Democrats, Remember Your History

Our guest blogger is John Halpin, a senior fellow at the Center for American Progress Action Fund and co-author of “The Power of Progress: How Progressives Can (Once Again) Save Our Economy, Our Climate, and Our Country.”

Anyone who thinks that the Fed’s rescuing of AIG and Treasury Secretary Paulson’s unconditional, blank-check bailout plan somehow validate the beliefs of FDR needs a serious tutorial in the history of the Democratic Party.

Democrats, since the days of Thomas Jefferson, have always stood on principle against the predatory instincts of Wall Street, speculators, and bankers.

As political theorist Michael Sandel has noted, the fight between Jefferson and Alexander Hamilton over the First Bank of the United States (and Hamilton’s larger government-sponsored economic agenda) was a legendary battle about competing visions of the nation. Jefferson, seeking to uphold the civic republican tradition of the nation’s founding, argued that Hamilton’s national bank was unconstitutional and a “treasonous” tool of oppression supported by northern financial interests. Jefferson believed a central bank and national capitalism would undermine the economic independence and civic virtue of farmers and small producers. Hamilton, in turn, thought Jefferson’s economic vision for the country was quaint and would inhibit the nation from becoming a world leader in manufacturing and finance. He viewed the national bank as an essential engine of the American economy.

Hamilton won that debate but the Jeffersonian skepticism of a national bank and government-sponsored capitalism lived on. Sounding similar themes, President Andrew Jackson accused the Second Bank of the United States of supporting an economic elite that controlled Congress and was neglectful of southern and western agrarian interests. Three-time Democratic presidential candidate, William Jennings Bryan, picked up this strand of thought in his attacks on the early plans for the Federal Reserve system put forth by Republican Senator Nelson Aldrich, the Hamiltonian-inspired nemesis of progressives at the turn of the twentieth century. Aldrich, a close associate of J.P. Morgan, devised a plan to create a system of regional reserve banks with a central authority run by private bankers. The thought of turning the nation’s finances over to the “money trust” set the hair on fire of progressives like Bryan and Republican Senator Robert La Follette of Wisconsin who wanted full public control of the nation’s money supply and credit. After fierce congressional wrangling, President Wilson heeded Bryan’s warnings and eventually negotiated the hybrid Federal Reserve system we have today that preserves privately owned banks with a publicly controlled central board.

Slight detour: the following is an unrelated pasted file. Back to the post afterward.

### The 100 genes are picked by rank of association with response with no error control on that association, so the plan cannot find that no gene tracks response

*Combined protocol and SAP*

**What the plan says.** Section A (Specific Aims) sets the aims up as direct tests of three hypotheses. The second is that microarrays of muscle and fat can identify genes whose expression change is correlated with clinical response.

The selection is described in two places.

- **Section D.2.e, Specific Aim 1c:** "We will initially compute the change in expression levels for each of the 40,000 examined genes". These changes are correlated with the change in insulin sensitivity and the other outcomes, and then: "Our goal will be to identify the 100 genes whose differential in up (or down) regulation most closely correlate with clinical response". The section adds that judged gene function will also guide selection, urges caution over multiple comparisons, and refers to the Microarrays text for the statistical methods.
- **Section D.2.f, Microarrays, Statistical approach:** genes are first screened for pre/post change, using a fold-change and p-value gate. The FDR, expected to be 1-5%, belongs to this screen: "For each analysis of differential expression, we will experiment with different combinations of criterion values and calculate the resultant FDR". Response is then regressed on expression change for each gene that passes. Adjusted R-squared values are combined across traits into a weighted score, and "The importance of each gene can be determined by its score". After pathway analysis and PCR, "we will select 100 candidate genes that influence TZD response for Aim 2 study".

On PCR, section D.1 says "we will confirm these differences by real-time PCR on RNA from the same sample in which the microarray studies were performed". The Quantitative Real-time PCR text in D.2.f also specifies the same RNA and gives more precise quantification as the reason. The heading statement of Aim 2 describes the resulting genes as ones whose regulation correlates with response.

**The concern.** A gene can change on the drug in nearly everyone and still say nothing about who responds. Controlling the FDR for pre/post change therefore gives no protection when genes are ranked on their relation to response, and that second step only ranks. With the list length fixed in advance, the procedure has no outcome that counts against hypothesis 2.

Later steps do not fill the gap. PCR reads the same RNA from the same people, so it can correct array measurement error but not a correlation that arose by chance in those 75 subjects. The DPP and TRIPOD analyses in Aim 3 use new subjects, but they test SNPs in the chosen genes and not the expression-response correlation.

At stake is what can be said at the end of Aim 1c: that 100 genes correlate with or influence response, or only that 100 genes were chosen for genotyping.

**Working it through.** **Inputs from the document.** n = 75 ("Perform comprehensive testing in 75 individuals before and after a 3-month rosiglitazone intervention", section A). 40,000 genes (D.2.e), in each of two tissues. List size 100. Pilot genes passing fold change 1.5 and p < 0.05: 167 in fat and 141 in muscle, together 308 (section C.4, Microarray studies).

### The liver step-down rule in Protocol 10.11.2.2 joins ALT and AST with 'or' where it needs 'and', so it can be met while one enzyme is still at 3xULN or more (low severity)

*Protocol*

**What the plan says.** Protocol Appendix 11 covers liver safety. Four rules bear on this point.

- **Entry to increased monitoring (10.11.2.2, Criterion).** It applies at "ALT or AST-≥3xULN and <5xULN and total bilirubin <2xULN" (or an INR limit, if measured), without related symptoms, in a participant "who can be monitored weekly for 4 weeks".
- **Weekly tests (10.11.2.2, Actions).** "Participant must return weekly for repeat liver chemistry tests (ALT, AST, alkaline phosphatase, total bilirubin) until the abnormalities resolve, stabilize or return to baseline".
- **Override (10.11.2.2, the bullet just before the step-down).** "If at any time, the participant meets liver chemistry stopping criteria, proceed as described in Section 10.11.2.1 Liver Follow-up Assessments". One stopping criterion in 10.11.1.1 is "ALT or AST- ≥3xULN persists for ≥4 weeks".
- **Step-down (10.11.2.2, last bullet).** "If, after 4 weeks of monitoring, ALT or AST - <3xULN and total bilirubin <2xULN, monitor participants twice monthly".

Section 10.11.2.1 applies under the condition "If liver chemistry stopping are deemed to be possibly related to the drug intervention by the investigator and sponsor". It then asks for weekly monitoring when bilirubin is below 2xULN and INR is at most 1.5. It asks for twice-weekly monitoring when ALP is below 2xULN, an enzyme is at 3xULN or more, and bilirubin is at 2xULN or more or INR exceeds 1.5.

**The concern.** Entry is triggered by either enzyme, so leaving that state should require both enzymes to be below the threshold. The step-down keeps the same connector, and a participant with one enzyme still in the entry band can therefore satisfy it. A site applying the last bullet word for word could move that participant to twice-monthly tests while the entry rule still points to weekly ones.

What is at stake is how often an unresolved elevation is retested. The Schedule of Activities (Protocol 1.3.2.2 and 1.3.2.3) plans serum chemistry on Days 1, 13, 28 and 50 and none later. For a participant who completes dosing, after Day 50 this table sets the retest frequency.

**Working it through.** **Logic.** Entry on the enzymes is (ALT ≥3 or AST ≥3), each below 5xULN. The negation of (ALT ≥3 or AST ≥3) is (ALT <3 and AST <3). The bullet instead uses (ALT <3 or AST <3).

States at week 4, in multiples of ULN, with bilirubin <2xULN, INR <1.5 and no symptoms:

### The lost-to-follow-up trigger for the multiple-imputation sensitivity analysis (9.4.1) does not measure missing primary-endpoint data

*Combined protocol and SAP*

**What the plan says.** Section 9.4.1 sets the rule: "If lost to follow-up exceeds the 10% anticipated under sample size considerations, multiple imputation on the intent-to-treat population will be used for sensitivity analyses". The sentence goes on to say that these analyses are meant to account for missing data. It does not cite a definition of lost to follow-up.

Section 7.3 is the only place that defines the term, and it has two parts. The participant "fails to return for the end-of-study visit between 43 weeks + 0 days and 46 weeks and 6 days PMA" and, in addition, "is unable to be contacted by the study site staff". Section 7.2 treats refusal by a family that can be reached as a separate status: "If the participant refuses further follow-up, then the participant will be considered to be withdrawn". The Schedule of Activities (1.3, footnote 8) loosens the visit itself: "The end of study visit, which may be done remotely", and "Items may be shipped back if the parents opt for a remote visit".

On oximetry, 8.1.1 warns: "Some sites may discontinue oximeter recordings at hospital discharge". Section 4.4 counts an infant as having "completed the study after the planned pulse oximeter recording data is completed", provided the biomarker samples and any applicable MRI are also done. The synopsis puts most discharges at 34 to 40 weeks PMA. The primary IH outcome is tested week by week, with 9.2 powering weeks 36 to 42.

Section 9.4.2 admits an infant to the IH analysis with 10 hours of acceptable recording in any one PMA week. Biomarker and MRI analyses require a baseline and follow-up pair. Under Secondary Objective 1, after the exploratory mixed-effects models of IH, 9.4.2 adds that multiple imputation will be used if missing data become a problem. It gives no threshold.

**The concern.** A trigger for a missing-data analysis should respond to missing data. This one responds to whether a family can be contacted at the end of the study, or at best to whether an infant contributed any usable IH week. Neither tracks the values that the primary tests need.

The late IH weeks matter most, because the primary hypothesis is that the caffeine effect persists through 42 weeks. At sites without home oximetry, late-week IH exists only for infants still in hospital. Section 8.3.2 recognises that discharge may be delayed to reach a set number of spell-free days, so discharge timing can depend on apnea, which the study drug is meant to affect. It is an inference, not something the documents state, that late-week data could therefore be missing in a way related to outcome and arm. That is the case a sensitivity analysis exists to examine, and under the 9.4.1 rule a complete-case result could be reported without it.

Which brings us to Franklin Roosevelt.

In the years preceding the Great Depression, many observers rightly concluded that Wilson’s Fed system allowed too much control by private bankers in relation to the public board. With the Banking Acts of 1933 and 1935, Roosevelt successfully placed more public authority over the Federal Reserve Board and created the open-market committee and the FDIC, setting the stage for his administration’s eventual saving of the private economy and the protection of millions of Americans.

As Bush, Paulson and Bernanke try to employ FDR’s rhetoric and methods to ram through a $700 billion taxpayer-backed bailout of the private sector, keep in mind that FDR undertook all of these prudent actions with the belief that he was serving the general welfare and not the private bankers and financiers he directly blamed for the Great Depression. He did so squarely within the confines of the Party’s long-standing spirit and traditions. FDR believed government intervention and control over the economy should only be used for the advancement of economic justice, the public good, and increased opportunities for the little guy. In no way, shape, or form did FDR approve of government intervention as a means for cementing economic privilege or screwing the people for the benefit of private interests.

That’s a lesson Congressional leadership would be wise to remember as they consider the actions of the Fed and the Paulson plan.